Christmas morning, kids wake up as excitement fills the air at the chance to open gifts with family — a feeling comparable to when Darian Maynard returned to the Grant County dispatch center to begin her work as the new dispatcher.

Maynard recently graduated after three weeks at the Oregon Department of Public Safety Standards and Training where she learned techniques for stress management, civil liability, ethics, criminal law, overview of fire-rescue and law enforcement operations and more.

She also participated in a three-day emergency medical dispatcher course.

“This job is truly a blessing,” Maynard said. “It’s like a lot of days I can’t wait to be here. Whenever I got back from academy I couldn’t even barely nap for the night shift the other night because it felt like Christmas and I get to go back to work.”

The academy taught Maynard the agency she works for is very forward thinking in regard to debriefings, mental health care and more. No matter the call, there is a sense of camaraderie and unity as every agency works together to help people calling 9-1-1.

Maynard said, even when she first started training, she knew she could stay calm in emergency situations because of the support and common goal that everbody has.

“Everybody’s common goal is to help people, and that’s really cool,” she said.

Maynard said the Grant County Emergency Communications Agency did well in preparing her for the three-week endeavor. She said she is grateful the many things she learned from the academy.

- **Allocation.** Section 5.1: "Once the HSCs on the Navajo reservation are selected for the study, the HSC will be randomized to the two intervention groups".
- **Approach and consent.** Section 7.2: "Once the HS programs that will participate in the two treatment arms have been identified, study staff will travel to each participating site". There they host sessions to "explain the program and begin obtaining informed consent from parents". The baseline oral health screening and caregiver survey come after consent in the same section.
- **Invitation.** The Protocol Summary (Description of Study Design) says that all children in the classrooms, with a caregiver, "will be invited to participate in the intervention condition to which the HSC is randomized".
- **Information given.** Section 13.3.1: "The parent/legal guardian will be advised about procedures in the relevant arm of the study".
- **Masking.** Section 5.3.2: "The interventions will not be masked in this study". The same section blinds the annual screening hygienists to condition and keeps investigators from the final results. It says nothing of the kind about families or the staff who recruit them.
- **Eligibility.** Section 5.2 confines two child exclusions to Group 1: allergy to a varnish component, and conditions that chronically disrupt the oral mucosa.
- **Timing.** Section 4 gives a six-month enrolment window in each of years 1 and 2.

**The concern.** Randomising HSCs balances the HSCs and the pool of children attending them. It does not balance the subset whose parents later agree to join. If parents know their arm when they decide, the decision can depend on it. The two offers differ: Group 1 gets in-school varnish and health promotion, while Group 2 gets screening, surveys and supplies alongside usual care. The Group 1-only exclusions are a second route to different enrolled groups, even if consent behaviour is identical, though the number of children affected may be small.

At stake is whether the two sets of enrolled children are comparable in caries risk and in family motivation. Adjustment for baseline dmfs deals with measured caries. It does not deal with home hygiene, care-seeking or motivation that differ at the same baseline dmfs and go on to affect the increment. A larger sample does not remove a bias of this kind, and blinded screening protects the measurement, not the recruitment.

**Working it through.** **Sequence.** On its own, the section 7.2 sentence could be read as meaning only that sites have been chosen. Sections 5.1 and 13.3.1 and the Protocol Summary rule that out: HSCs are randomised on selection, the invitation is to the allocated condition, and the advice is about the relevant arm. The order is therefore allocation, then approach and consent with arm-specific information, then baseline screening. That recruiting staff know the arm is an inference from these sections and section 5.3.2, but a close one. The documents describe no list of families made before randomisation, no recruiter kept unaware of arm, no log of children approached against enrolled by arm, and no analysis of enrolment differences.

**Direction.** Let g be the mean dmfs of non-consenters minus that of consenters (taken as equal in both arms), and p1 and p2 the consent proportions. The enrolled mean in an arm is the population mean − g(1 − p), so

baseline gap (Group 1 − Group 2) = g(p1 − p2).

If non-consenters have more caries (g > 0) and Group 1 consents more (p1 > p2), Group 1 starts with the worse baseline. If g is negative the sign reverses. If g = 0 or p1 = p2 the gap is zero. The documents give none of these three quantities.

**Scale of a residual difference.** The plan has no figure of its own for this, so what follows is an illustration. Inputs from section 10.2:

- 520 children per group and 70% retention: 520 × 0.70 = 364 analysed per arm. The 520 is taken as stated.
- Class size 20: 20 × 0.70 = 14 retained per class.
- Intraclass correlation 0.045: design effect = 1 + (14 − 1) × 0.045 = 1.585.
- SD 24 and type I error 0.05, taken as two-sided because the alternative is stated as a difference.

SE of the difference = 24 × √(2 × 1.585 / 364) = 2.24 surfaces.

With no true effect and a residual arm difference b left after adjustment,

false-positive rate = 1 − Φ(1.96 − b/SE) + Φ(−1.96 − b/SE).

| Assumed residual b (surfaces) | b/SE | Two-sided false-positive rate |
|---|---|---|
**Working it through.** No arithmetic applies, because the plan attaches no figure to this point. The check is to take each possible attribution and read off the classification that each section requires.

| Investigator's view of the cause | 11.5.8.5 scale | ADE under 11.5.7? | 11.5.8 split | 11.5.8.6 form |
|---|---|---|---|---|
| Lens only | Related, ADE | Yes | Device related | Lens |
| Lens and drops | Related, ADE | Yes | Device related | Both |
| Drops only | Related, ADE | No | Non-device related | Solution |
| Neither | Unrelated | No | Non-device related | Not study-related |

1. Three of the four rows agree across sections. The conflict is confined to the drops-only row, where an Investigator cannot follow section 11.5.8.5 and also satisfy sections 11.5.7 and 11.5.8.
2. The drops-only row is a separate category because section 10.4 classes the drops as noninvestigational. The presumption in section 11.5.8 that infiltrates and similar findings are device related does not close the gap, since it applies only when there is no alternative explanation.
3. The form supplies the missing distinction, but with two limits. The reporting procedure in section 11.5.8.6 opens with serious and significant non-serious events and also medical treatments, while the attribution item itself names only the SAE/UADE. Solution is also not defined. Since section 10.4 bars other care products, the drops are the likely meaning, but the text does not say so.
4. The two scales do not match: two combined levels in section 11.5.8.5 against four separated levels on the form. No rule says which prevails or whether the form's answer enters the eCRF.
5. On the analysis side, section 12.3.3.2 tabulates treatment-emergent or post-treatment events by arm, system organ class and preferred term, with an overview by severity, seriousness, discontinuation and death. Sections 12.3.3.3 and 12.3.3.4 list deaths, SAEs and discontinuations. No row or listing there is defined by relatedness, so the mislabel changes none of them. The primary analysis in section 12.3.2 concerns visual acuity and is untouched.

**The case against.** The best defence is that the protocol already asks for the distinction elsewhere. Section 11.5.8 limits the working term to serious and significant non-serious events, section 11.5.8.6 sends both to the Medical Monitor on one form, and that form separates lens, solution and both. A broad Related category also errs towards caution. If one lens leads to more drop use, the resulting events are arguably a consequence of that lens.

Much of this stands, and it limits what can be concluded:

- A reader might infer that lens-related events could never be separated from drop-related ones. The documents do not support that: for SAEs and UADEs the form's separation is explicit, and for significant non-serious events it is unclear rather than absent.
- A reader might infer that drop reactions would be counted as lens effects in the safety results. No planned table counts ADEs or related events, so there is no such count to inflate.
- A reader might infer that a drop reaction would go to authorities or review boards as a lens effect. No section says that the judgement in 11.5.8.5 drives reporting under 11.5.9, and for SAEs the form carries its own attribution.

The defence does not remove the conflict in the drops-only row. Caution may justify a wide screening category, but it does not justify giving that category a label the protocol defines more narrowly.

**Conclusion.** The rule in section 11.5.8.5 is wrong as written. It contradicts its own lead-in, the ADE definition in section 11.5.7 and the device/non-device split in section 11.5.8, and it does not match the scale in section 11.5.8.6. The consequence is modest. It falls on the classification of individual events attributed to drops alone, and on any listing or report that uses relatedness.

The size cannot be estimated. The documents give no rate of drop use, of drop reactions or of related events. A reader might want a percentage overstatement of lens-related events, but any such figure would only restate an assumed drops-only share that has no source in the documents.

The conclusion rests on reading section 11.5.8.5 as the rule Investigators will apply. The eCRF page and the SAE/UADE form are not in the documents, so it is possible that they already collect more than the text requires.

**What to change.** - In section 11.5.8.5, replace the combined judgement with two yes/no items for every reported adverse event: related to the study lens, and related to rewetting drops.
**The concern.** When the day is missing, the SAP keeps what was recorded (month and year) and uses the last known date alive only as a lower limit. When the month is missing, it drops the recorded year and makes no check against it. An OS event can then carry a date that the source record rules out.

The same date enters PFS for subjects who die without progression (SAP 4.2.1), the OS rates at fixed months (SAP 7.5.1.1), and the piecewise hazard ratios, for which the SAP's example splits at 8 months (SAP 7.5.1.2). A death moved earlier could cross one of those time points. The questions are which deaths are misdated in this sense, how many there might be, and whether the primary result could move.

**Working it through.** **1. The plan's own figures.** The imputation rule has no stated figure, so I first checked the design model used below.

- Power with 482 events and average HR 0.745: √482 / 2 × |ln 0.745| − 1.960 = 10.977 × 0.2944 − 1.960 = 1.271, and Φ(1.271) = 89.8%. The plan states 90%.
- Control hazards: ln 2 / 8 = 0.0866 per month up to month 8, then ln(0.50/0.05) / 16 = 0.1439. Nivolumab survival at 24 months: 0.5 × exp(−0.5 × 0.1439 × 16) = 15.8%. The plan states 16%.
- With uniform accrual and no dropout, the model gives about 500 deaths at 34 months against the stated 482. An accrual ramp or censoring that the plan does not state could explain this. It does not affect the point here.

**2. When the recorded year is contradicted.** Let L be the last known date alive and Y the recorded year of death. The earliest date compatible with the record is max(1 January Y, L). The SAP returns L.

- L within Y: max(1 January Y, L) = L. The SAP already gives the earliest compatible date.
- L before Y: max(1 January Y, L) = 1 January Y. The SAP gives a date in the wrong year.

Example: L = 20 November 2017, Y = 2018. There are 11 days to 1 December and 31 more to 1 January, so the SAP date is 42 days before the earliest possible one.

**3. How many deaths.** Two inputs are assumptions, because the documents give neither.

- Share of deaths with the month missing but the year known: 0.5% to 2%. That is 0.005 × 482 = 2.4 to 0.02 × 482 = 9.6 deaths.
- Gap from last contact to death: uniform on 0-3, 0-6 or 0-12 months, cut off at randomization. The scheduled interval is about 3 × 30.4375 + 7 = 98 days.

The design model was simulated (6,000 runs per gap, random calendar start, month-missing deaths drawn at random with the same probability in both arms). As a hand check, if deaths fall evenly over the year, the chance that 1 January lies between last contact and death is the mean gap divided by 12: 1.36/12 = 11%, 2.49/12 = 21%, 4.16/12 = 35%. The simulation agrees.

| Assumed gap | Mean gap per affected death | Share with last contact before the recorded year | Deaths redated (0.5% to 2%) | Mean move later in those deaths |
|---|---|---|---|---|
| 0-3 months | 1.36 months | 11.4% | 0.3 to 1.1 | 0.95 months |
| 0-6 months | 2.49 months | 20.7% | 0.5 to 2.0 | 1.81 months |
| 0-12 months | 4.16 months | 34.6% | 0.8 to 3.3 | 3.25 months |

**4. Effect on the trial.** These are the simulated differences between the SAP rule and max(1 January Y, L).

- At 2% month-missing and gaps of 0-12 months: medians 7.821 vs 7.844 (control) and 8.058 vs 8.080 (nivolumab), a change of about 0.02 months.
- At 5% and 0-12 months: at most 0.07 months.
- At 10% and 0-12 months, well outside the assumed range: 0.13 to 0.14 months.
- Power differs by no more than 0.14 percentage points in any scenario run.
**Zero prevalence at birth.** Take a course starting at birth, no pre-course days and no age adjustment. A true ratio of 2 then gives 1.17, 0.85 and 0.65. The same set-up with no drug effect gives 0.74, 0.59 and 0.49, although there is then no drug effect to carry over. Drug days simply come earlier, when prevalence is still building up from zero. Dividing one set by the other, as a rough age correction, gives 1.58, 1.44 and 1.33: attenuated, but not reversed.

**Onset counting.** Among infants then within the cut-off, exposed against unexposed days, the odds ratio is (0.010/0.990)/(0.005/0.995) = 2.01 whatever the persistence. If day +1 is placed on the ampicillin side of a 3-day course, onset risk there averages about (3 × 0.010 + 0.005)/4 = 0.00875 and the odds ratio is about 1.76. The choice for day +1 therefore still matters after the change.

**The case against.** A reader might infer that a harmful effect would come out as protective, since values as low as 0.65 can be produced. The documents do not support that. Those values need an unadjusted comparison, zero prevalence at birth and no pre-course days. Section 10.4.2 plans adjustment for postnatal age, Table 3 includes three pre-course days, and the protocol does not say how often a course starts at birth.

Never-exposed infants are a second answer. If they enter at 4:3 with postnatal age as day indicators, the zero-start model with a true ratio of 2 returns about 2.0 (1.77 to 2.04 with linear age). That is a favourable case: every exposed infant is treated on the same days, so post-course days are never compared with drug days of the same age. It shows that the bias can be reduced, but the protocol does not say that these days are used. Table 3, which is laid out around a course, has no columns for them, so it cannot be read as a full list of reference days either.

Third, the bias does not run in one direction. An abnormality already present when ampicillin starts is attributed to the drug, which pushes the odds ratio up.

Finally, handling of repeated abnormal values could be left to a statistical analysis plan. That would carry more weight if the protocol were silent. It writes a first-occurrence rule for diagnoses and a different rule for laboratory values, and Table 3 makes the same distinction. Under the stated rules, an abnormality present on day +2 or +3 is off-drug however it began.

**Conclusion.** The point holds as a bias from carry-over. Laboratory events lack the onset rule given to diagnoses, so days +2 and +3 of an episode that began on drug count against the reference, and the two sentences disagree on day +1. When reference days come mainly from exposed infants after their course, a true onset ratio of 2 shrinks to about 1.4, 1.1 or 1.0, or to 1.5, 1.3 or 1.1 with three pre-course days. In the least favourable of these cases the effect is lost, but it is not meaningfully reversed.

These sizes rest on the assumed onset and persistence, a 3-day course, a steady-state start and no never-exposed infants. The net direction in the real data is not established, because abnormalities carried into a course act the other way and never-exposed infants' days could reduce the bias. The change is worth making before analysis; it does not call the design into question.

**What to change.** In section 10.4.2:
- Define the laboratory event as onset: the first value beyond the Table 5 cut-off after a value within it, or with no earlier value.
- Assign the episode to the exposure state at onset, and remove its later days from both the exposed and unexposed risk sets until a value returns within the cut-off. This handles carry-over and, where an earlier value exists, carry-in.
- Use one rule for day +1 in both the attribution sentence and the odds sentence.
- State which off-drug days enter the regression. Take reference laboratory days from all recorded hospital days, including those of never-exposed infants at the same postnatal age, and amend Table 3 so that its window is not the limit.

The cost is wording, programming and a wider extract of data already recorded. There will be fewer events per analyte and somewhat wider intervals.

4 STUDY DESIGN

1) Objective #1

“Academy was awesome,” she said. “It was funny, though, because they did such a great job training here (in Grant County) that, especially the first week, it felt like a lot of eight-hour review days,” Maynard said. “But later on we had interactive scenarios, and you’re still pretending to dispatch during a traffic stop, which could go bad.”

Maynard especially appreciated the academy’s ethics training, which covered risk factors for first-responders, overconfidence, preference for consistency and more.

“There’s always a call for help, but you never know and you really have to put your brain in gear, dissect the situation and ask the right questions,” Maynard said. “You have to check on them, coordinate, cover, calm them, connect them and stuff like that.”

Maynard said people should know that, when calling 9-1-1, they should always give the address of the emergency first so dispatchers know where to send help. She said, if someone is unsure whether to call 9-1-1, dispatchers can verify whether the situation is an emergency.

Maynard said she is happy for the opportunity to help the community she is happy to be a part of. Along with dispatch, Maynard is also planning to be a reserve officer for the John Day Police Department. Now that she is back, she can begin her reserve training.

Reporter

Rudy Diaz is a reporter for the Blue Mountain Eagle. Contact him at rudy@bmeagle.com or 541-575-0710.

Recommended for you

(0) comments

Welcome to the discussion.

Keep it Clean. Please avoid obscene, vulgar, lewd, racist or sexually-oriented language.
PLEASE TURN OFF YOUR CAPS LOCK.
Don't Threaten. Threats of harming another person will not be tolerated.
Be Truthful. Don't knowingly lie about anyone or anything.
Be Nice. No racism, sexism or any sort of -ism that is degrading to another person.
Be Proactive. Use the 'Report' link on each comment to let us know of abusive posts.
Share with Us. We'd love to hear eyewitness accounts, the history behind an article.